Robbery at the JRC

Dear readers, editors and other supporters of the JRC,

This announcement comes with great dismay. The staff of the JRC has to unhappily report that there has been a break-in at the Concorida Religion Annex located at 2050 Mackay resulting in the vandalism of the JRC office along with the robbery of numerous belongings and office supplies.

As far as we can ascertain, the thieves entered the building sometime over the weekend of November 14th, and entered into two rooms on the third floor. One room was relatively untouched, while our office bore the brunt of the vandalism. Neither the front door to the annex nor any of the doors inside were pried open, leaving us to believe that the perpetrator(s) used a key to enter the building.

Apart from the wanton destruction of much of our marketing material and the scattering of our paper records, two laptops, three toner cartridges, a credit card, batteries, gym bags and everything else which was deemed to be of worth, and easily portable (our massive printer was fortunately saved) have been stolen. At this moment the total loss of property appears to exceed $1000.00 – and likely even more if we were to factor in the full original price on the laptops.

The JRC will press ahead despite this great loss to our finances, workspace and morale. We can only hope that Concordia University’s security staff will continue investigating this incident and implement improved security measures for the future as break-ins have been known to happen in the past in this annex.

In light of these events, we apologize in advance for any further delays in communication and alterations to our publication schedule.

Good Food: Grounded Practical Theology – Capsule Review

Good Food: Grounded Practical Theology by Jennifer R. Ayres. Waco: Baylor University Press, 2013. 233 p. $46.13 (Hardcover).

This morally robust yet concise volume comprises a series of primers on the global and American food systems and explications of the theological and ethical implications of the incommensurateness in the economics and policies of the American food system in a style of Liberation Theology. It is grounded in a clear-eyed yet hopeful down-to-earth ethnography and present-day accounts of church-supported initiatives in sustainable, imaginative urban farming (to fulfill the imperative of ‘food sovereignty’)  and transnational food justice. Ayres chose that her grounded practical theology would centre mainly on the complex and ironic tension between food and economic security, on the one hand, and sustainable agriculture on the other. (Ayres, xii) Introducing this magnum opus are the contingencies of a single tomato as illustrative of the tangled nature of food politics as a whole, and the metaphysical notion of the Lord’s Table is introduced thereafter. Part I begins with an investigative journalistic approach, citing Michael Pollan (in the New York Times Magazine in addition to his books and allied films) to bring home to the reader the popularity of food issues and their economic, moral, and political impacts, and to discuss how this seemingly never-ending Zeitgeist of corporately consolidated industrial agriculture came to be in the United States.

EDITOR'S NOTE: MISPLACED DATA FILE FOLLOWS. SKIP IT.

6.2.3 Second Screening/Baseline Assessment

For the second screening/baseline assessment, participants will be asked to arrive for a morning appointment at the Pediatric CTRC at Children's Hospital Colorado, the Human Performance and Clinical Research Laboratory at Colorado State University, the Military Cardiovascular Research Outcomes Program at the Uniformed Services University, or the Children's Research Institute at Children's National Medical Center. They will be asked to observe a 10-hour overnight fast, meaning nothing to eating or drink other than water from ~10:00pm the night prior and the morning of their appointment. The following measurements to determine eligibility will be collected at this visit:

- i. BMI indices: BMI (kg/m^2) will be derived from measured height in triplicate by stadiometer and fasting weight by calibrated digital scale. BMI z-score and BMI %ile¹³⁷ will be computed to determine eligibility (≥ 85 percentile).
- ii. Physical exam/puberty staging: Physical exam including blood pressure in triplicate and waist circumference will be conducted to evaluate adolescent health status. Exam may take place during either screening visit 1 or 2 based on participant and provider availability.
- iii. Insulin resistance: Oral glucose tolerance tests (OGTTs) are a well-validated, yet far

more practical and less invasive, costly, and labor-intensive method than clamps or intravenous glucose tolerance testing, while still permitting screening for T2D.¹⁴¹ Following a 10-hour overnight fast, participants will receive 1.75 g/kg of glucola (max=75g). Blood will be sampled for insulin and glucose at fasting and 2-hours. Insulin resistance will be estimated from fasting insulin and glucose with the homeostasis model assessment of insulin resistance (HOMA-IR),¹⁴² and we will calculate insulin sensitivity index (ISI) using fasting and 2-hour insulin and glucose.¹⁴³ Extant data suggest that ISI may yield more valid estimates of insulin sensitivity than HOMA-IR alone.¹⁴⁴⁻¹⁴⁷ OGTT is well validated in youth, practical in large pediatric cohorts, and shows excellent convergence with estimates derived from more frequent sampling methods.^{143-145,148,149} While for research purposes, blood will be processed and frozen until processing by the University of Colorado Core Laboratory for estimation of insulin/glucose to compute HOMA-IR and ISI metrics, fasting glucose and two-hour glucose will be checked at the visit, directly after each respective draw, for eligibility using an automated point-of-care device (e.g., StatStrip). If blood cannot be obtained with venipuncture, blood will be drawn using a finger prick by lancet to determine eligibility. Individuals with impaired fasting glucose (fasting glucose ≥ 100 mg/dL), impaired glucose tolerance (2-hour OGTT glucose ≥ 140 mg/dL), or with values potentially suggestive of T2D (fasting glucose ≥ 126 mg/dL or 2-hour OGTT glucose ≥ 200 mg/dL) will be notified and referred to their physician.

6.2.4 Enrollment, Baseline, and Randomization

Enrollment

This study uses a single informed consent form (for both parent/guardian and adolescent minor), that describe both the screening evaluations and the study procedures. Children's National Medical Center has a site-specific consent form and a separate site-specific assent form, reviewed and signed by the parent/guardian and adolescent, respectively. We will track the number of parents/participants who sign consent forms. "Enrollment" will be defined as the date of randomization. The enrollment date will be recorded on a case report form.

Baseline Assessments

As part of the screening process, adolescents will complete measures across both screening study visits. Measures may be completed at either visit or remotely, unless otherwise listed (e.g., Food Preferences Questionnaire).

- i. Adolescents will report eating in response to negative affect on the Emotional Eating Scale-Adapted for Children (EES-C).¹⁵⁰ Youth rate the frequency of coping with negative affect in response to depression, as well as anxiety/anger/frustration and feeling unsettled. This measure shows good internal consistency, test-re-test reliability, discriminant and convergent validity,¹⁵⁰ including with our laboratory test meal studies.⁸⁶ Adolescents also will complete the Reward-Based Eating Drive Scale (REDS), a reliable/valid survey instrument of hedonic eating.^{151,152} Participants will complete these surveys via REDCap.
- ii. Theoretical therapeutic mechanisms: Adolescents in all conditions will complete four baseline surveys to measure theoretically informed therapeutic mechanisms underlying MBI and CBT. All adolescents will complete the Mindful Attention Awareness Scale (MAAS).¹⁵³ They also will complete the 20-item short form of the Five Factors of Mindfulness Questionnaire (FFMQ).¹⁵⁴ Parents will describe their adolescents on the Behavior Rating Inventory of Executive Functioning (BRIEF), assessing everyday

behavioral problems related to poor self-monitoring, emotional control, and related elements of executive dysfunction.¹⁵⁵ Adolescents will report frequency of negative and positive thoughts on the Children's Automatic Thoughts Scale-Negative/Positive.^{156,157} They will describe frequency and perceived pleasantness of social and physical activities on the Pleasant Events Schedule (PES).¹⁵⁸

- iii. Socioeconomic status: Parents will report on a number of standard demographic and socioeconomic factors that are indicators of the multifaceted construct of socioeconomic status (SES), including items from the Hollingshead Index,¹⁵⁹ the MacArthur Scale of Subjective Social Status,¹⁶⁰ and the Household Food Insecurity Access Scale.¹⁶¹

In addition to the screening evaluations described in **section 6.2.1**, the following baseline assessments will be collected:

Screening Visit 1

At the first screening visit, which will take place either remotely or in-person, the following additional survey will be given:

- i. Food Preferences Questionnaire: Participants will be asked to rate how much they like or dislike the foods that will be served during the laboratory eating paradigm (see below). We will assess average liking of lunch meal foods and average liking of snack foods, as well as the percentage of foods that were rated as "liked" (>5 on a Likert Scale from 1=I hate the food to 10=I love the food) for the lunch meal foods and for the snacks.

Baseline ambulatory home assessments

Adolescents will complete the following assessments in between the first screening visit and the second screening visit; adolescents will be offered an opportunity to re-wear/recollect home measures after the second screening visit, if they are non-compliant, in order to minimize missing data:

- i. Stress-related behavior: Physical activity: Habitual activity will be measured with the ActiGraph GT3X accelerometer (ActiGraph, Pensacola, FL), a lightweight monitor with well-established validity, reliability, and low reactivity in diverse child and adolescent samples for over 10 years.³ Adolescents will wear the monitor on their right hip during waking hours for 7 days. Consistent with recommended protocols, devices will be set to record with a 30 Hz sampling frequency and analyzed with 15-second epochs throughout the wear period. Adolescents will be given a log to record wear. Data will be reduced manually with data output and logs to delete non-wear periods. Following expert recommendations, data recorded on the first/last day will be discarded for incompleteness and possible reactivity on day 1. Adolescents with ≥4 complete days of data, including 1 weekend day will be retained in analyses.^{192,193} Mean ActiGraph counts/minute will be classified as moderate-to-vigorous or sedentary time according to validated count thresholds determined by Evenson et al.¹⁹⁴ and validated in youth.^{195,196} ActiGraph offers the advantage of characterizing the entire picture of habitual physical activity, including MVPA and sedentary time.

I shall now succinctly encapsulate a key flashpoint in Ayres’ monograph, and tie that back to a certain chapter (Desjardins) in the previously reviewed anthology. Chapter Six (Transformative Travel: Education, Encountering the Other, and Political Advocacy) delves into the transnational impacts of neoliberal, supply-side economic policies of NAFTA (North American Free Trade Agreement), specifically on Mexico and its culinary traditions and culture. An answer of solidarity to this problem is the Chicago Religious Leadership Network for Latin America (CRLN)’s consciousness-raising program of Encuentros (pp. 119, 122-129), a most grounded aspect of the directive of transnational food justice. This “Tortillas and Trade” quest is then hermeneutically explained in terms of the dialectics of radical hospitality. This has parallels with the inter-denominational and interfaith food bank endeavours that the Desjardins describe in their “The Role of Food in Canadian Expressions of Christianity” anthology chapter. (Desjardins, 77)